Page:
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Government squandering human capital

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Home > Letters to the Editor, July 9, 2013

Letters to the Editor, July 9, 2013

Tuesday, 09 July, 2013, 12:00am


Government squandering human capital

Jake van der Kamp’s ramble around the subject of Hong Kong’s education system left me rather bemused (“International school model works fine [5]“, June 27)

Van der Kamp goes out of his way to be provocative, so I’m not going to waste words picking him up on the over-generalisations in his article.

All I would say is that he doesn’t seem to understand much about the International Baccalaureate programme.

There is nothing “regimented” about the curriculum; on the contrary, it offers students a wide range of options as regards the subjects they study and the levels at which they feel comfortable to be examined.

It also encourages students to research and read around topics, rather than simply regurgitate information learned in class or from textbooks. I do agree with him on one key point, however: it is the local rather than international school system that is in need of review.

Despite the fact that, along with Cantonese, English is an official language in Hong Kong, the government has no coherent policy for providing subsidised school places for the children of local English-speaking families. Most of these families are permanent residents and, like van der Kamp, pay their fair share of tax. It is wrong that they should basically be told: if you cannot afford international school fees, your child must struggle along, without adequate support, in a local curriculum school.

The handful of Direct Subsidy Schools, that offer an international as well as local stream at much lower fees, simply do not have enough places to meet demand, a situation that will be compounded as the subvention to the English Schools Foundation is progressively phased out and more middle-income families are priced out of that market.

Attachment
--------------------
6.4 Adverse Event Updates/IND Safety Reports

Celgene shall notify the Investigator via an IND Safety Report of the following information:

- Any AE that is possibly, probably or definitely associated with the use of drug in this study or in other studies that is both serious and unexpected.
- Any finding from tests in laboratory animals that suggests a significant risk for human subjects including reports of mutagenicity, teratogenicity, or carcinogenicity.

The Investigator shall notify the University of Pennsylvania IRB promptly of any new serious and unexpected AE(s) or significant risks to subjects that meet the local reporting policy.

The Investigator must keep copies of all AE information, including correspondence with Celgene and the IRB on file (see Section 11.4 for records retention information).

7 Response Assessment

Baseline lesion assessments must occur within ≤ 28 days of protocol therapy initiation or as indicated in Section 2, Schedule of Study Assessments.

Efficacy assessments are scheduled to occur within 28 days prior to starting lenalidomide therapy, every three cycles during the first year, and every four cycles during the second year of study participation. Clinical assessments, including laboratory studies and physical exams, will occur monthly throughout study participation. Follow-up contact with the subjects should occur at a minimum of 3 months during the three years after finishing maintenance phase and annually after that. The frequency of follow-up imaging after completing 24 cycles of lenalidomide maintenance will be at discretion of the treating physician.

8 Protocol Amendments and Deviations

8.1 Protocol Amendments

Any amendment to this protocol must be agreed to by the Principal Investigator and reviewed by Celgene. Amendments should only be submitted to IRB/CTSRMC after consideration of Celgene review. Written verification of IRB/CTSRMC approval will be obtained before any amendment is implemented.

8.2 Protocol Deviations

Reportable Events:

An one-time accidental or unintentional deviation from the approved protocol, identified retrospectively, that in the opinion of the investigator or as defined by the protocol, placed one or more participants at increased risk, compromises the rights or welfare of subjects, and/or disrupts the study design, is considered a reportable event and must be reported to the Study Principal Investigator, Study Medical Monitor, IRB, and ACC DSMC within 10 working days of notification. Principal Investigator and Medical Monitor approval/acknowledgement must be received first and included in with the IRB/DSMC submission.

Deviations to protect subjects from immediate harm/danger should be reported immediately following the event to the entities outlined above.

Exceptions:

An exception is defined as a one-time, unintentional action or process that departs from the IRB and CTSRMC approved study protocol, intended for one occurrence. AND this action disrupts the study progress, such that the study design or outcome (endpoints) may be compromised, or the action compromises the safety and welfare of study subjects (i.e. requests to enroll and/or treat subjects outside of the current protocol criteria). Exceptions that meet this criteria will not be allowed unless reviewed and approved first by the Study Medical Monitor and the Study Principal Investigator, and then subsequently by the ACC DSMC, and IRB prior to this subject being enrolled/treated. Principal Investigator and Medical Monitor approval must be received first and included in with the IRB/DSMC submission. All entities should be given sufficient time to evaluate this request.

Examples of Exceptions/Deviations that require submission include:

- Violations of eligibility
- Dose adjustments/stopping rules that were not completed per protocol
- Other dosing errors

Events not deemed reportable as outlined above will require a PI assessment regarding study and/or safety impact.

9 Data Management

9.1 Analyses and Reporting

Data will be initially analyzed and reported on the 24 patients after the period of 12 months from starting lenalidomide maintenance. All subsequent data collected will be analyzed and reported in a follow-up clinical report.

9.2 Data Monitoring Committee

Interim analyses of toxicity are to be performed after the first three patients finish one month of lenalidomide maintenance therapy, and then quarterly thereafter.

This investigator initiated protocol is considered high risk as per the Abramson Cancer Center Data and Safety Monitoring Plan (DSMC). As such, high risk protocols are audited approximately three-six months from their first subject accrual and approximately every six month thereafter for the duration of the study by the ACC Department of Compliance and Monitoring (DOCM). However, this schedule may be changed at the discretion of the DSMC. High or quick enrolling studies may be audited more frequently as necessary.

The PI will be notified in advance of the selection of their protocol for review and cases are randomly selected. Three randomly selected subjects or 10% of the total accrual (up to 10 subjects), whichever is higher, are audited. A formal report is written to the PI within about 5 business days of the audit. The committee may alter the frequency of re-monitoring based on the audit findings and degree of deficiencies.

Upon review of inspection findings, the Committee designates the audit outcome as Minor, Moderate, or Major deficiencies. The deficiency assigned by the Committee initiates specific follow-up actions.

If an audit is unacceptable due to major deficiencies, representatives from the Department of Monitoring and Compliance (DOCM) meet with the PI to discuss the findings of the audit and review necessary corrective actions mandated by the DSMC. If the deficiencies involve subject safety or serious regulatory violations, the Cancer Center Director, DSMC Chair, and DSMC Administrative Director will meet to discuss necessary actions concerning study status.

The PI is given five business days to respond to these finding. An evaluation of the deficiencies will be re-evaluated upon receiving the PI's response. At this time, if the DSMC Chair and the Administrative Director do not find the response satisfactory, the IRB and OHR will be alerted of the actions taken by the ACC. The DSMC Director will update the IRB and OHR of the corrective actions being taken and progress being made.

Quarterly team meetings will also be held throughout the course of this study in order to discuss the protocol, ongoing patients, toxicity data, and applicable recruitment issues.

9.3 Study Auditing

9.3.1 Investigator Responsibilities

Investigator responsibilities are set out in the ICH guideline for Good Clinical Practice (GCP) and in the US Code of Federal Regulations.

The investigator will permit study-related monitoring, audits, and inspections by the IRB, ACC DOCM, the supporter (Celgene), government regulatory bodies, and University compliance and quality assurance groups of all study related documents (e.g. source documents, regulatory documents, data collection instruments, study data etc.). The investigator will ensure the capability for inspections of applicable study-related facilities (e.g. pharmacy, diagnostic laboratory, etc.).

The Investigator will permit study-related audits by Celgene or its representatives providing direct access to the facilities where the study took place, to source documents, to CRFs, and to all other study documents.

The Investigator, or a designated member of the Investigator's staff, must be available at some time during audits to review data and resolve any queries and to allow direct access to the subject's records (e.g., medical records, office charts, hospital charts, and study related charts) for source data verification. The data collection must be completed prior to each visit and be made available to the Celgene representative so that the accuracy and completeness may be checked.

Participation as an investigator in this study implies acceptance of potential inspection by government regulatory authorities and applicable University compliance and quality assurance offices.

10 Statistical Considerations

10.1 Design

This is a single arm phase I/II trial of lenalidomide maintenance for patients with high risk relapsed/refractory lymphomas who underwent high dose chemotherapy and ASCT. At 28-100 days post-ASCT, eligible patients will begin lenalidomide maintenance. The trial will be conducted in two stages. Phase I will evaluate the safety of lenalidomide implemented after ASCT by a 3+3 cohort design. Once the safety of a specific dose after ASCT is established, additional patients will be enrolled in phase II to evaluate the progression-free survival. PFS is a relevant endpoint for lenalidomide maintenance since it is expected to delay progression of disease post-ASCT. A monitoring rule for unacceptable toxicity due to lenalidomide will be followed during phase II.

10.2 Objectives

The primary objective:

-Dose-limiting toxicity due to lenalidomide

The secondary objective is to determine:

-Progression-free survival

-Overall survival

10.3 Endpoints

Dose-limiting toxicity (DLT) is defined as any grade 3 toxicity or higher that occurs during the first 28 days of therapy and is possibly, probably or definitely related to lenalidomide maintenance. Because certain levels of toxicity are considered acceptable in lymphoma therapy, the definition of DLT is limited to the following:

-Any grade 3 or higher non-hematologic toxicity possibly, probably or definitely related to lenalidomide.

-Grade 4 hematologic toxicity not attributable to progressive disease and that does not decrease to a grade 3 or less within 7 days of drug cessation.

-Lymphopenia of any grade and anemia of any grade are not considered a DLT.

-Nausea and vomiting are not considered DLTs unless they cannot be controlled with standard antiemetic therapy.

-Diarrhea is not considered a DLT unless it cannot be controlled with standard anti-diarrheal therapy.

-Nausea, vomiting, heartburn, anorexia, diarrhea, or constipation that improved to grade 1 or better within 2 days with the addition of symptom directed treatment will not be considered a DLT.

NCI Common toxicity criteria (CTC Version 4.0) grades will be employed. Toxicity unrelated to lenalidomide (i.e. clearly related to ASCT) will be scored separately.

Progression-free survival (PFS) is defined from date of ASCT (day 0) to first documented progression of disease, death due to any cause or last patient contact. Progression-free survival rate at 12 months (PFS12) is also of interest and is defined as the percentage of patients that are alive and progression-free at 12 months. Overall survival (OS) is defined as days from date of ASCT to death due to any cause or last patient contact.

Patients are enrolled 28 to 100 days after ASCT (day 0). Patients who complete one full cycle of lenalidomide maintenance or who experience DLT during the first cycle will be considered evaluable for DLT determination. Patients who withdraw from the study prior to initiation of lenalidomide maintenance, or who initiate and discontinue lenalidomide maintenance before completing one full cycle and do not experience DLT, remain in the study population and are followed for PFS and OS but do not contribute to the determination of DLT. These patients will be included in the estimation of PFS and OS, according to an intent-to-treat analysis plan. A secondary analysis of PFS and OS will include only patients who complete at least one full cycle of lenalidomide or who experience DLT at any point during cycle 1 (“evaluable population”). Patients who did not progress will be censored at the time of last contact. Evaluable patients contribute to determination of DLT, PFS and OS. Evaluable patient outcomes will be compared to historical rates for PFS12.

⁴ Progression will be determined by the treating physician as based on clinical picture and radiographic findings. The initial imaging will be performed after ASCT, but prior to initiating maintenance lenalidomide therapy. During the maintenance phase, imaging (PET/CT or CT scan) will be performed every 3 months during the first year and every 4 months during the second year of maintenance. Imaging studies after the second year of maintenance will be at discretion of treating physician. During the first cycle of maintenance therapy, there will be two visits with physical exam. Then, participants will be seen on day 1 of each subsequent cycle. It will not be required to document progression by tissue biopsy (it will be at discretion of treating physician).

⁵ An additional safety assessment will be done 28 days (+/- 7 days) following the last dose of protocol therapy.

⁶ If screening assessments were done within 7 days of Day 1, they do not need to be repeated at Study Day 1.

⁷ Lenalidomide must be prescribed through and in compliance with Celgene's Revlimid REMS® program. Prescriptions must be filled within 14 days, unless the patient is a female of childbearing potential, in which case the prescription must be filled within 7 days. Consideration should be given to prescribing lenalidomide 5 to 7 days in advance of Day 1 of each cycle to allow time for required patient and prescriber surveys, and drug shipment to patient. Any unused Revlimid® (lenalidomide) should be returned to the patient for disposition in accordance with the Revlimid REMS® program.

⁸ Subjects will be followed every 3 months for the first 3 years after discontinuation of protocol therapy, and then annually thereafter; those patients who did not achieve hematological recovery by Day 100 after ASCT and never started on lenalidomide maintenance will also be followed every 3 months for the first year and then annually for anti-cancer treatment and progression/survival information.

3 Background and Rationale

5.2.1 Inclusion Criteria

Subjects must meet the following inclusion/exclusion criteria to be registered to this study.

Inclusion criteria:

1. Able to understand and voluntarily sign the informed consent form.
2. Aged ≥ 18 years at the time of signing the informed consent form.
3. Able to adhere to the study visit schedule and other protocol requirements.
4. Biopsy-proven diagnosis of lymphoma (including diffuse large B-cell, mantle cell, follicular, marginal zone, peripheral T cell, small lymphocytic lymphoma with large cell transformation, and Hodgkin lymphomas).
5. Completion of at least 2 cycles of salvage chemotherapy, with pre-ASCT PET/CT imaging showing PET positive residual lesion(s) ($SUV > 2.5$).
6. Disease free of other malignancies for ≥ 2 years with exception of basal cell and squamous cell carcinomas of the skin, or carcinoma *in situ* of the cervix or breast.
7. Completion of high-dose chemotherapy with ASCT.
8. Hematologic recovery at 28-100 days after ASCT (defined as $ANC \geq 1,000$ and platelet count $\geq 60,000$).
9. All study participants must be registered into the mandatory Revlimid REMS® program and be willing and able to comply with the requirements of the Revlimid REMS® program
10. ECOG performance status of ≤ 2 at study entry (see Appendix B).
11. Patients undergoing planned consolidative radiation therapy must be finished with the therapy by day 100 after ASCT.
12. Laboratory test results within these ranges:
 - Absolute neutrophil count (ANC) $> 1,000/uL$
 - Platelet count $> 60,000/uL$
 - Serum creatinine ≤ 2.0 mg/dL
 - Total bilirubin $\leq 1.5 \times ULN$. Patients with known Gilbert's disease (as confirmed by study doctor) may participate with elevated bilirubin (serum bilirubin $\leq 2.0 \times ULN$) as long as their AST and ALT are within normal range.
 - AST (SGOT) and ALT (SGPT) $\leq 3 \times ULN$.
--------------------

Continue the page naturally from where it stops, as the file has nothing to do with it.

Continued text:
Is anyone in government looking at the big picture? By mandating a rigid divide between local and international schools and insisting that only schools providing the local curriculum qualify for government funding, the administration is discriminating against non-Chinese-speaking minorities.

It is squandering valuable human capital, in the shape of children who will be unable to achieve their full potential, and doing nothing to help narrow the ever-widening gap between “the haves” and “have-nots” in our society.

Elizabeth Bosher, Discovery Bay

HK near top of shameful league

As we congratulate the good work of customs officers who smashed an illicit cigarette syndicate in north New Territories and seized about 1.1 million sticks of contraband cigarettes on Sunday, we shouldn’t forget Hong Kong’s illicit cigarette trade is thriving.

Independent surveys consistently indicate cigarettes, for which taxes have not been paid, account for more than 40 per cent of the consumer market.

With 19 sticks being the duty free import limit, it is fair to assume that most of the cigarettes, for which duty has not been paid, are illicit.

This places Asia’s world city near the top of a shameful league of tax evaders in the region.

Enforcement statistics present a picture with over 11,000 arrests of illicit traders last year, up from 6,033 in 2010. Despite the arrests, the criminal organisations behind the illegal trade continue to brazenly advertise their range of products and commonly post fliers in housing estates. The business is lucrative and consequentially represents billions in lost revenue every year.

The establishment of the advocacy group, the Hong Kong United Against Illicit Tobacco (HKUAIT), is designed to raise public awareness and garner public support.

There are no ulterior motives other than to protect the livelihood of some and curb a tendency for others to enter into undesirable business with organised crime.

The government is duty-bound to use its considerable resources to tackle the problem at source.

How it chooses to do so remains to be seen but the group will be looking for improvements and would welcome your readers’ support.

Robin Jolly, convener, HKUAIT

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